Analysis of net interest
income variances
Volume
Interest rate
2014
2013
Change
428,572
86,210
32,779
379,570
74,651
27,094
49,002
11,559
5,685
45,908
3,654
5,796
3,094
7,905
(111)
55,119
602,680
37,680
518,995
17,439
83,685
8,317
63,675
9,122
20,010
215,019
180,479
34,540
19,138
15,402
56,434
10,125
281,578
321,102
46,396
8,535
235,410
283,585
10,038
1,590
46,168
37,517
11,229
1,681
32,048
31,627
(1,191)
(91)
14,120
5,890
365,022
71,140
31,186
330,732
61,004
26,145
34,290
10,136
5,041
30,702
4,249
3,394
3,588
5,887
1,647
47,939
515,287
31,002
448,883
16,937
66,404
10,793
49,138
6,144
17,266
183,674
159,804
23,870
12,909
10,961
64,196
8,019
255,889
259,398
45,951
7,579
213,334
235,549
18,245
440
42,555
23,849
12,466
171
25,546
23,592
2,456
424
1,846
395
610
29
76
3
534
26
637
3,517
506
2,747
131
770
119
198
12
572
972
637
335
13
322
732
22
1,726
1,791
527
8
1,172
1,575
205
14
554
216
159
25
197
1
46
(11)
357
215
5,779
269
17,009
257
Unit: USD million
Note: The impact of changes in volume on interest income and expense is calculated based on the changes in the average
balances of interest-earning assets and interest-bearing liabilities during the reporting period. The impact of
changes in interest rate on interest income and expense is calculated based on the changes in the average interest
rates of interest-earning assets and interest-bearing liabilities during the reporting period. The impact relating to
the combined changes in both volume and interest rate has been classified as changes in interest rate.
23
The average balances and average interest rates of domestic loans and due to customers, classified
by business type, are summarised in the following table:
Items
Domestic RMB businesses
Loans
Corporate loans
Personal loans
Trade bills
Total
Including:
Medium and long term loans
Short term loans within 1 year
and others
Due to customers
Corporate demand deposits
Corporate time deposits
Personal demand deposits
Personal time deposits
Other
Total
Domestic foreign currency businesses
Loans
Due to customers
Corporate demand deposits
Corporate time deposits
Personal demand deposits
Personal time deposits
Other
Total
2014
Average
Average
balance interest rate
Unit: RMB million, except percentages
2013
Change
Average
Average
Average
Average
balance interest rate
balance interest rate
3,752,063
1,986,408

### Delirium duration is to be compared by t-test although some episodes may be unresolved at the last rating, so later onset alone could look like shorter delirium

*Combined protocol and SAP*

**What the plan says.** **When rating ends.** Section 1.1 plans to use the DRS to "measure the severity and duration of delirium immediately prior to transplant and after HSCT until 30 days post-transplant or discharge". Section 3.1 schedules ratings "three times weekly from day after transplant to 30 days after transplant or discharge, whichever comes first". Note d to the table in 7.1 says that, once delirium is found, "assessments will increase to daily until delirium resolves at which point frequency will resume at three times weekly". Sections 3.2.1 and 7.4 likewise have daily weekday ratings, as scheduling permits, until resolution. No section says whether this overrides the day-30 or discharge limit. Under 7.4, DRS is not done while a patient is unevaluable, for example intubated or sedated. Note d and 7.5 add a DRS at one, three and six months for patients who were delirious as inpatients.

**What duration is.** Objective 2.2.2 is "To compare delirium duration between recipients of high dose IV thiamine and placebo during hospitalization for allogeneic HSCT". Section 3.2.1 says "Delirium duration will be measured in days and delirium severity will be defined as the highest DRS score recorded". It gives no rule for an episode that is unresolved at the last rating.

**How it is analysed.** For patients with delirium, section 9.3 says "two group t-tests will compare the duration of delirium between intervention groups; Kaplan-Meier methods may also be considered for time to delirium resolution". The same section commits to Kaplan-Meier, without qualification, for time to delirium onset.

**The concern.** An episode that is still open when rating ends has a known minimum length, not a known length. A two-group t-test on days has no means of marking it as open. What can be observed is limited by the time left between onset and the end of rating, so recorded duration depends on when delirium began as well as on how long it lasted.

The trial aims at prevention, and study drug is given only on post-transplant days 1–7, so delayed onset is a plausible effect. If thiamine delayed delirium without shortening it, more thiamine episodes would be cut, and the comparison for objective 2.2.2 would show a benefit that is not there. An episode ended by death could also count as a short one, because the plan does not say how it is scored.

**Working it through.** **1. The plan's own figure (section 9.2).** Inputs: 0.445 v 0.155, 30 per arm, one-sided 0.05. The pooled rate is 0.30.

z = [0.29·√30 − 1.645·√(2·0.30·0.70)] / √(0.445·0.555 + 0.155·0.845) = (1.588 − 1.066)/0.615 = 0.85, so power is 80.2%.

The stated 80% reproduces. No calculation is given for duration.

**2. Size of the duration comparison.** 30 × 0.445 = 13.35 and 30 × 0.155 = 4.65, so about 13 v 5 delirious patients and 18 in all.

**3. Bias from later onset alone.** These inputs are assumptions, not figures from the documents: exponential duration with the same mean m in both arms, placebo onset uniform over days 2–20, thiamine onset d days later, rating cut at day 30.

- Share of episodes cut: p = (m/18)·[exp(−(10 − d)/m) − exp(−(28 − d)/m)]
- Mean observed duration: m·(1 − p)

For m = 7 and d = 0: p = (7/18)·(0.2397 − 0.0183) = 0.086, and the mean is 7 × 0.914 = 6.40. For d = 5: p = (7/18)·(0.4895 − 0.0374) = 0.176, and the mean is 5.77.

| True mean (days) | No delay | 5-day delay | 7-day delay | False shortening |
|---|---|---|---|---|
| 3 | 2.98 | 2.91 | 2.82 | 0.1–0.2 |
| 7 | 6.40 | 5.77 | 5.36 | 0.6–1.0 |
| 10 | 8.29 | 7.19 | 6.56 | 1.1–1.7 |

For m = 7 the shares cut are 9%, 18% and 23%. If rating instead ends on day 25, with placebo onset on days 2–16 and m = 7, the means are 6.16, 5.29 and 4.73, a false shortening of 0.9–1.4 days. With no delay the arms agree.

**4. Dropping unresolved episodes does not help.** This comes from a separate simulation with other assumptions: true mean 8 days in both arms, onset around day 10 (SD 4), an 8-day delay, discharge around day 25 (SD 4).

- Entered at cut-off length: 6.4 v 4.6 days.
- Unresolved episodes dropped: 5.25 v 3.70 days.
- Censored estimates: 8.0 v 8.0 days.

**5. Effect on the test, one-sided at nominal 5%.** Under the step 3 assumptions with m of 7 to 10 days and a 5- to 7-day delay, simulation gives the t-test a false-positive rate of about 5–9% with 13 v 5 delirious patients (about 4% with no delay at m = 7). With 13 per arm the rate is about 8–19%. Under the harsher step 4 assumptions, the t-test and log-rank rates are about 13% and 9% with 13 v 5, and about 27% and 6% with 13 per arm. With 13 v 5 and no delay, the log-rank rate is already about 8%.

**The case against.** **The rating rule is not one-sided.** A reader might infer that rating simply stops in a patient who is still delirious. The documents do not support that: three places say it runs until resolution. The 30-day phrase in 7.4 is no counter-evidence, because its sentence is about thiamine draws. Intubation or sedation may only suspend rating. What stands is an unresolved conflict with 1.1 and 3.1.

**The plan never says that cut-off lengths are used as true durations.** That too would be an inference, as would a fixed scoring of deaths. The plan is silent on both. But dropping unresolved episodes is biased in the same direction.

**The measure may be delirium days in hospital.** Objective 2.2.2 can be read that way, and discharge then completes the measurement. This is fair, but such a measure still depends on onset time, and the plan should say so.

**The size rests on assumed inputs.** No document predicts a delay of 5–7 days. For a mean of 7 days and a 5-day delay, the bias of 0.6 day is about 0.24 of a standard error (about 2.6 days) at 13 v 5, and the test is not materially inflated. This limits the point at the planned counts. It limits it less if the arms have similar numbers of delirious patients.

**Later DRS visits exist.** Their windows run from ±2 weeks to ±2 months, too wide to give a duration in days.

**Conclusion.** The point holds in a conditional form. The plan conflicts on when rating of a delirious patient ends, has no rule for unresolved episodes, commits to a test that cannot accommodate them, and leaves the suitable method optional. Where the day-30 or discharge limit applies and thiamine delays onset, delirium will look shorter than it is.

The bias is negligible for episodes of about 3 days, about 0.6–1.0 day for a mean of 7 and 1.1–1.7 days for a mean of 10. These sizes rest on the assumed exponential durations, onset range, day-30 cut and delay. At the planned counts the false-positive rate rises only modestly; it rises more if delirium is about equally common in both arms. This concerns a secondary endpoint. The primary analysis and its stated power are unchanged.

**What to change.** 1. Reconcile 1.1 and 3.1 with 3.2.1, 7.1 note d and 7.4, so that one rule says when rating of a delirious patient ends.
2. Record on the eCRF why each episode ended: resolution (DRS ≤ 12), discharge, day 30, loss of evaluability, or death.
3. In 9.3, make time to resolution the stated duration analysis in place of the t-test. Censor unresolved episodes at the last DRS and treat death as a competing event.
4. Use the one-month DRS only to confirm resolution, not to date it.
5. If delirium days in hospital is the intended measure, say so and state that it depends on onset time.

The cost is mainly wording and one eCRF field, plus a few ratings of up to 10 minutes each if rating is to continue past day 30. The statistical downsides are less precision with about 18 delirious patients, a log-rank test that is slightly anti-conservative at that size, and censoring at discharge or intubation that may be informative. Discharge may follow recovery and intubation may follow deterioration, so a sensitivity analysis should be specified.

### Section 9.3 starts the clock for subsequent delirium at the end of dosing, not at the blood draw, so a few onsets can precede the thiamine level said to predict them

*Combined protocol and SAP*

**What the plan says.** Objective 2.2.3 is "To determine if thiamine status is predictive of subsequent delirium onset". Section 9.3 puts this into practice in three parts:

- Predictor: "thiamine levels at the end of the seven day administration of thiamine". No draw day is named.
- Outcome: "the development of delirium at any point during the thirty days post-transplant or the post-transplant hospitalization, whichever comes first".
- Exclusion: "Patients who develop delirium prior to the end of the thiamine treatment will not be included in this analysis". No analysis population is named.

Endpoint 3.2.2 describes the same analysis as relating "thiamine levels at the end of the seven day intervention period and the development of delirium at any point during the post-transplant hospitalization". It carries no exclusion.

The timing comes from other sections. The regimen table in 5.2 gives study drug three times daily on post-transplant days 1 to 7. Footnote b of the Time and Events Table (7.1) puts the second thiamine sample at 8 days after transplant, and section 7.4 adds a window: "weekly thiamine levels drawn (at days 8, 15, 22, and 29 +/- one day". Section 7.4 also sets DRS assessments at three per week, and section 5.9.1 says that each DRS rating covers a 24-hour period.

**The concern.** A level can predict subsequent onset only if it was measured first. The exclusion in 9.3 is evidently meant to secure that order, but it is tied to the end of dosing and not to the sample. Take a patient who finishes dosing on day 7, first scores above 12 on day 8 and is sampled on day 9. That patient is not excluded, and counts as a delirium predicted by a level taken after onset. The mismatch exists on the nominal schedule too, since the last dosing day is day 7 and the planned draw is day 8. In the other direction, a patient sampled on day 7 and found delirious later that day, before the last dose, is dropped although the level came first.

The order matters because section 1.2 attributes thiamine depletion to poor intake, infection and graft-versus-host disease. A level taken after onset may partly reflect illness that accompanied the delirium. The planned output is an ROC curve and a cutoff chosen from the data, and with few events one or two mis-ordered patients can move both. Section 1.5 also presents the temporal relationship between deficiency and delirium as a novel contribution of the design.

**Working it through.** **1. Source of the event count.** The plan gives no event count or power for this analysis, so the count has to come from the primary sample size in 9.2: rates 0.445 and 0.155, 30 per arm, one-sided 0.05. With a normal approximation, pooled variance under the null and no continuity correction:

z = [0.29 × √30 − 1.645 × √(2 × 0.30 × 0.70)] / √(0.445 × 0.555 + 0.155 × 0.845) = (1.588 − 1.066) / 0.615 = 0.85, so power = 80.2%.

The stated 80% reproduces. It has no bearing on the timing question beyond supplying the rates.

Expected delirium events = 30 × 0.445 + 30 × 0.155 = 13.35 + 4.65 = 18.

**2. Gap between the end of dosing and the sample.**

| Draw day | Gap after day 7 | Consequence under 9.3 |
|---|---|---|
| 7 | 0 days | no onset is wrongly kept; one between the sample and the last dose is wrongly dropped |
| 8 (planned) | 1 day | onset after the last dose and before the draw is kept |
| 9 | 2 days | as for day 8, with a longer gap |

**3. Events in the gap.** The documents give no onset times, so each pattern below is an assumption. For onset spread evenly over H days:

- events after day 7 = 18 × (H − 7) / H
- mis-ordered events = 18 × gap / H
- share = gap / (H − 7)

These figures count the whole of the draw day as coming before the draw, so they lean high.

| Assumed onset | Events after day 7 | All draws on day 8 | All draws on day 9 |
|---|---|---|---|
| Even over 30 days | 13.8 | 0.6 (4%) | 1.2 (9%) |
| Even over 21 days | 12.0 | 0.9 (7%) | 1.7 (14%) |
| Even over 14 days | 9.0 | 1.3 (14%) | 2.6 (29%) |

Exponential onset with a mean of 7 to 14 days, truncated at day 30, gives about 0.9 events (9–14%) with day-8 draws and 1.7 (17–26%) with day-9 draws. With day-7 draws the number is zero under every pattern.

116,337
5,854,808
6.51%
5.71%
6.27%
6.23%
3,440,054
1,779,163
137,987
5,357,204
6.46%
5.66%
5.74%
6.17%
312,009
207,245
(21,650)
497,604
5 Bps
5 Bps
53 Bps
6 Bps
3,902,599
6.37%
3,583,341
6.30%
319,258
7 Bps
1,952,209
5.97%
1,773,863
5.92%
178,346
5 Bps
2,082,762
2,133,567
1,291,650
2,271,031
202,620
7,981,630
0.74%
3.54%
0.52%
3.41%
4.24%
2.30%
2,038,522
1,867,923
1,209,561
2,157,204
110,778
7,383,988
0.70%
3.37%
0.50%
3.34%
4.18%
2.16%
44,240
265,644
82,089
113,827
91,842
597,642
4 Bps
17 Bps
2 Bps
7 Bps
6 Bps
14 Bps
91,084
2.70%
87,474
Unit: USD million, except percentages
2.11%
3,610
59 Bps
23,329
26,082
14,283
14,364
3,069
81,127
0.15%
2.96%
0.04%
0.59%
2.44%
1.20%
25,173
21,082
13,981
15,488
3,838
79,562
0.08%
2.10%
0.04%
0.59%
2.01%
0.80%
(1,844)
5,000
302
(1,124)
(769)
1,565
7 Bps
86 Bps
–
–
43 Bps
40 Bps
Note: “Due to customers-other” includes structured deposits.
In 2014, the Bank gave full play to its international competitive advantages and continued with
the integrated development at home and abroad. The Group’s net interest margin increased by 1
basis point to 2.25% compared with the prior year. Major factors that affected the Group’s net
interest margin include:
First, the Bank’s assets and liabilities structure improved. In active response to changes in the
external environment, the Bank took comprehensive measures to strengthen asset and liability
management. It adjusted and optimised existing assets and liabilities and efficiently allocated
their increments, resulting in continuous improvement to assets and liabilities structure.
High-yield assets, such as loans and due from and placements with banks and other financial
institutions, accounted for a larger share in the total interest-earning assets.
24
Second, the Bank embraced favorable opportunities to increase return level. In 2014, the average
yield of the Bank’s financial investments increased by 32 basis points to 3.50% compared with